Flora and Fauna
These Islands were formed 30 million years ago by volcanoes growing up from the floor of the Pacific. At first, no living thing grew on the bare lava. Every plant and animal that is now here came from somewhere else, and often developed into unique and surprising forms in this isolated island chain.
Uniquely, Hawaii has almost no animals in its forests to hurt you. There are no snakes, crocodiles or large cats.
About the only really dangerous animals are a few wild dogs and pigs, and only then by someone determined to find
We do have mongoose, a little mammal introduced from India to control the rat population. Since rats and mongoose keep different active schedules we now have both mongooses and rats, but neither is of much concern to the average citizen.
Surrounded by ocean as we are, Hawaii is not surprisingly also surrounded by fish. In island waters live an estimated 700 species, many of them unique to Hawaii.
There are a few critters to watch for, such as bees, wasps and hornets and mosquitoes. Two nastier types,
centipedes and scorpions; are fortunately rarer and are not considered deadly. A sting by either should be treated
by a doctor.
We also have some rare and beautiful insects, 98 percent of which are seen nowhere else on earth. Hawaii has 11 kinds of butterflies and some dragonflies with five inch wing spans. We also have flying termites, the homeowner’s nemesis and the exterminator’s friend.
There is also the cockroach, a hardy little insect who’s been around for about as long as rocks and will surely outlive mankind. In the tropics, it’s no disgrace to have a few cockroaches in one’s home.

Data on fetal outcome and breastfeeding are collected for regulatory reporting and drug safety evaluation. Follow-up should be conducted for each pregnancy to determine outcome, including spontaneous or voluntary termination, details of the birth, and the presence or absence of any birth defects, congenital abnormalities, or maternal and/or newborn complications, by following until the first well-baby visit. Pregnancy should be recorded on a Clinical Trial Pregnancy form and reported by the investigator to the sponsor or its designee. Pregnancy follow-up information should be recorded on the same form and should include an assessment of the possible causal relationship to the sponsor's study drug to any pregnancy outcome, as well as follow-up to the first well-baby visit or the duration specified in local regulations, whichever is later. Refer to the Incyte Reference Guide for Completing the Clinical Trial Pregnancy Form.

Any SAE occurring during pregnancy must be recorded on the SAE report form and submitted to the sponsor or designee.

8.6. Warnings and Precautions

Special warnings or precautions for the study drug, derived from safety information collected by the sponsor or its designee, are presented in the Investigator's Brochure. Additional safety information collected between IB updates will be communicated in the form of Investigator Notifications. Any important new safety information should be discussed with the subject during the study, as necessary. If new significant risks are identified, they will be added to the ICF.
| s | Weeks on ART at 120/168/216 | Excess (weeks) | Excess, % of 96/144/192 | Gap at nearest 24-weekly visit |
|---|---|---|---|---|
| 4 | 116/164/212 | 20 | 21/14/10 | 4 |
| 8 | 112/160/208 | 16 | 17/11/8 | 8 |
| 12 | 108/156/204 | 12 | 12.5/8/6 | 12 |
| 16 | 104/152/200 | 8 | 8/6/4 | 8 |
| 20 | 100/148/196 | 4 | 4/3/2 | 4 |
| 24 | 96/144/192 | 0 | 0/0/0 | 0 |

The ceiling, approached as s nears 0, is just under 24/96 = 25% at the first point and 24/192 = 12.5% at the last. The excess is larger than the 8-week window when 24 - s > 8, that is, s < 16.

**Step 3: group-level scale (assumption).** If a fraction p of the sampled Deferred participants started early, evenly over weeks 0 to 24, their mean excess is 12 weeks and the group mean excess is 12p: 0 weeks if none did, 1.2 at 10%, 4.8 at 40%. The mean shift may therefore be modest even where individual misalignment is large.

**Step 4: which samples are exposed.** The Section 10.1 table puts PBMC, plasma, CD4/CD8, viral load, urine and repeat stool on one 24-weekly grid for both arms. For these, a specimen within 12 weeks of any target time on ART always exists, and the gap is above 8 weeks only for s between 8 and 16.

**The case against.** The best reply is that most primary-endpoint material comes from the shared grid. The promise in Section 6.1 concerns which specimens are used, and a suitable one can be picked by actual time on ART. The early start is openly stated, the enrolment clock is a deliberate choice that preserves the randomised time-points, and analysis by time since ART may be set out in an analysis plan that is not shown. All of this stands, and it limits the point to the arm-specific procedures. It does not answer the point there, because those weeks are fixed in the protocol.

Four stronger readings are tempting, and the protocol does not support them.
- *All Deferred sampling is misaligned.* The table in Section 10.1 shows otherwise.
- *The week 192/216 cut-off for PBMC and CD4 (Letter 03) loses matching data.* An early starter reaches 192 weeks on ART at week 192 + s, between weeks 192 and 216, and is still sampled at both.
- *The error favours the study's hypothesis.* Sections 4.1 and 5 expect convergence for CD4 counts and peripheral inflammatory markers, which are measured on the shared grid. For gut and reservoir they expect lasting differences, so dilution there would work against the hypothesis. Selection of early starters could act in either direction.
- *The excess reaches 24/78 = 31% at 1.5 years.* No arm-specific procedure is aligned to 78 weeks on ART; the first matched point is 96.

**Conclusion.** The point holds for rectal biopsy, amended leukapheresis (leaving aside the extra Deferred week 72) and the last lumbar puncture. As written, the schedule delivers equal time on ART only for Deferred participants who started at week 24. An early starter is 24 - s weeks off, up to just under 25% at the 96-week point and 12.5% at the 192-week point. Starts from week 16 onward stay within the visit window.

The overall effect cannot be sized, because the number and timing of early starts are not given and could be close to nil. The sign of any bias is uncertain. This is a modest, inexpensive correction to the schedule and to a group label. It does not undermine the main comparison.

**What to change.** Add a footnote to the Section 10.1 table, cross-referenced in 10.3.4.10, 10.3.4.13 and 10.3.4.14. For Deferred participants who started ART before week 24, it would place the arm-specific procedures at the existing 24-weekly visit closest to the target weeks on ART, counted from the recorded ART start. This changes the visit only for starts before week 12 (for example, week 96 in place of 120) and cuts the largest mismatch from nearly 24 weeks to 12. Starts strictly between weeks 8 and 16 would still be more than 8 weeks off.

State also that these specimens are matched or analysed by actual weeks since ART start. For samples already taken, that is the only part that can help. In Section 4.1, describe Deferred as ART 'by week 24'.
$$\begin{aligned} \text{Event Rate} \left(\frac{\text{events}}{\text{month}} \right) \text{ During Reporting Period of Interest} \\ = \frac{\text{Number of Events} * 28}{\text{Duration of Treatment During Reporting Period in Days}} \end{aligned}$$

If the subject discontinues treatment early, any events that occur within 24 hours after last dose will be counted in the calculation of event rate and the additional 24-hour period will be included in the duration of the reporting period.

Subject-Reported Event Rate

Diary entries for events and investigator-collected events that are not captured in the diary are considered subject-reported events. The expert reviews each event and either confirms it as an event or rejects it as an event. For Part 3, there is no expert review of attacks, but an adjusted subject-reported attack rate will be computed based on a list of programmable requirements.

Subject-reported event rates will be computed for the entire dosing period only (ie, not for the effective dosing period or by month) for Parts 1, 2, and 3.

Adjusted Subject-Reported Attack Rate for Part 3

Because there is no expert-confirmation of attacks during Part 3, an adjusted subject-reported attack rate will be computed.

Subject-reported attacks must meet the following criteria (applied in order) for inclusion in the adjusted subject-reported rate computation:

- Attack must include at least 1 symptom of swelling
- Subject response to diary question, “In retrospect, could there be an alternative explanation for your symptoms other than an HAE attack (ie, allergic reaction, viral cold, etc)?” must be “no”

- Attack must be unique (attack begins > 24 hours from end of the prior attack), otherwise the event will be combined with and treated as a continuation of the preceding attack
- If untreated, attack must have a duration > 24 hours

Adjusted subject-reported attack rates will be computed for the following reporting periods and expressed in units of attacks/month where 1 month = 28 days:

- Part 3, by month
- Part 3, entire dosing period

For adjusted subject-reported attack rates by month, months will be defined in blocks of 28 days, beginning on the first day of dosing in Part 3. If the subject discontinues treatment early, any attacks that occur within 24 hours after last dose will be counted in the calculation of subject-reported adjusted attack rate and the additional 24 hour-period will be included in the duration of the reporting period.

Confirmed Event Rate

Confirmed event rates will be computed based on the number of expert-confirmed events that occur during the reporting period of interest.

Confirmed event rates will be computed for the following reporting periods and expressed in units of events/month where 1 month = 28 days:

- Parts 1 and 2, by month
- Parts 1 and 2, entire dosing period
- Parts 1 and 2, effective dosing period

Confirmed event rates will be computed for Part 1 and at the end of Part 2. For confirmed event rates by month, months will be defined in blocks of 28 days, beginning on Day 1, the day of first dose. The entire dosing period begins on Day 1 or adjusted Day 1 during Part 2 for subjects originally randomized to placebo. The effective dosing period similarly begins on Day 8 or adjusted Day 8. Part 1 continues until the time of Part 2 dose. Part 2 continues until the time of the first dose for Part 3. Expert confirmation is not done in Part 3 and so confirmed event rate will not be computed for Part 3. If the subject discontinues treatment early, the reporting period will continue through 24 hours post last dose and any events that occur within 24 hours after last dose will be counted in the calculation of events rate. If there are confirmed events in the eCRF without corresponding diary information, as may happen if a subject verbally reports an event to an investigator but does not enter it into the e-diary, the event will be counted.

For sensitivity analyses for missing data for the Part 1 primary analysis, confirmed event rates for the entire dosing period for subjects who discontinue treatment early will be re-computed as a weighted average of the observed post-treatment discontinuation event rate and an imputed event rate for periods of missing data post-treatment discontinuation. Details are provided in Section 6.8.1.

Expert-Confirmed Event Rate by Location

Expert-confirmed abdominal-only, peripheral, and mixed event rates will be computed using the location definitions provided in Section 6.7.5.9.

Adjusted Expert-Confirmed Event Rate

While not an insect, but definitely on our side is the gecko, a little lizard much loved because it eats, flies, mosquitoes, cockroaches and termites. Your gecko may be anywhere from two to five inches long and in color, white gray, brown, green or black. If you hear a gentle clicking sound some evening, that’s your resident gecko saying hi. He lives usually outdoors, but often comes inside for dinner.
Hawaii has many birds you won’t see on the mainland. That’s the raucous mynah bird which walks like a human and
eats grass-killing army worms. The Brazilian cardinal and barred dove are urban and relatively tame.
With luck you may spot a dramatic soarer like the frigate bird, floating almost motionless, thousands of feet overhead.
Hawaii is home to many familiar tropical fruits and some not-so-familiar ones. Common are coconuts, bananas,
avocados and papayas and pineapple. Less well known are mangoes, guavas, passion fruit, mountain apple, poha,
lychee, breadfruit and kokee plums. This Island grows Kona coffee and is the only Native American coffee. Many
macadamias are grown and it has become a large island industry.
Taro has been called the Pacific staff of life. It is the staple starch that potatoes, rice, bread and pasta are to other cultures. It is made by pounding taro roots and adding water. Many dismiss poi’s taste, but some become addicts. It is nutritious and easily digested.
Many plants have medicinal value known to ancient Hawaiians. Others are known to be poisonous. You should never taste an unfamiliar fruit, leaf, flower or root.
Here in the tropics, flowers and flowering trees are everywhere, giving Hawaii color and sweet scents. Among the most dramatic and vivid are the plumeria, bougainvillea, anthurium, hibiscus, shower trees, pikake, jacaranda, poinciana, bird of paradise and the non-fragrant but lovely orchids of many shades and colors.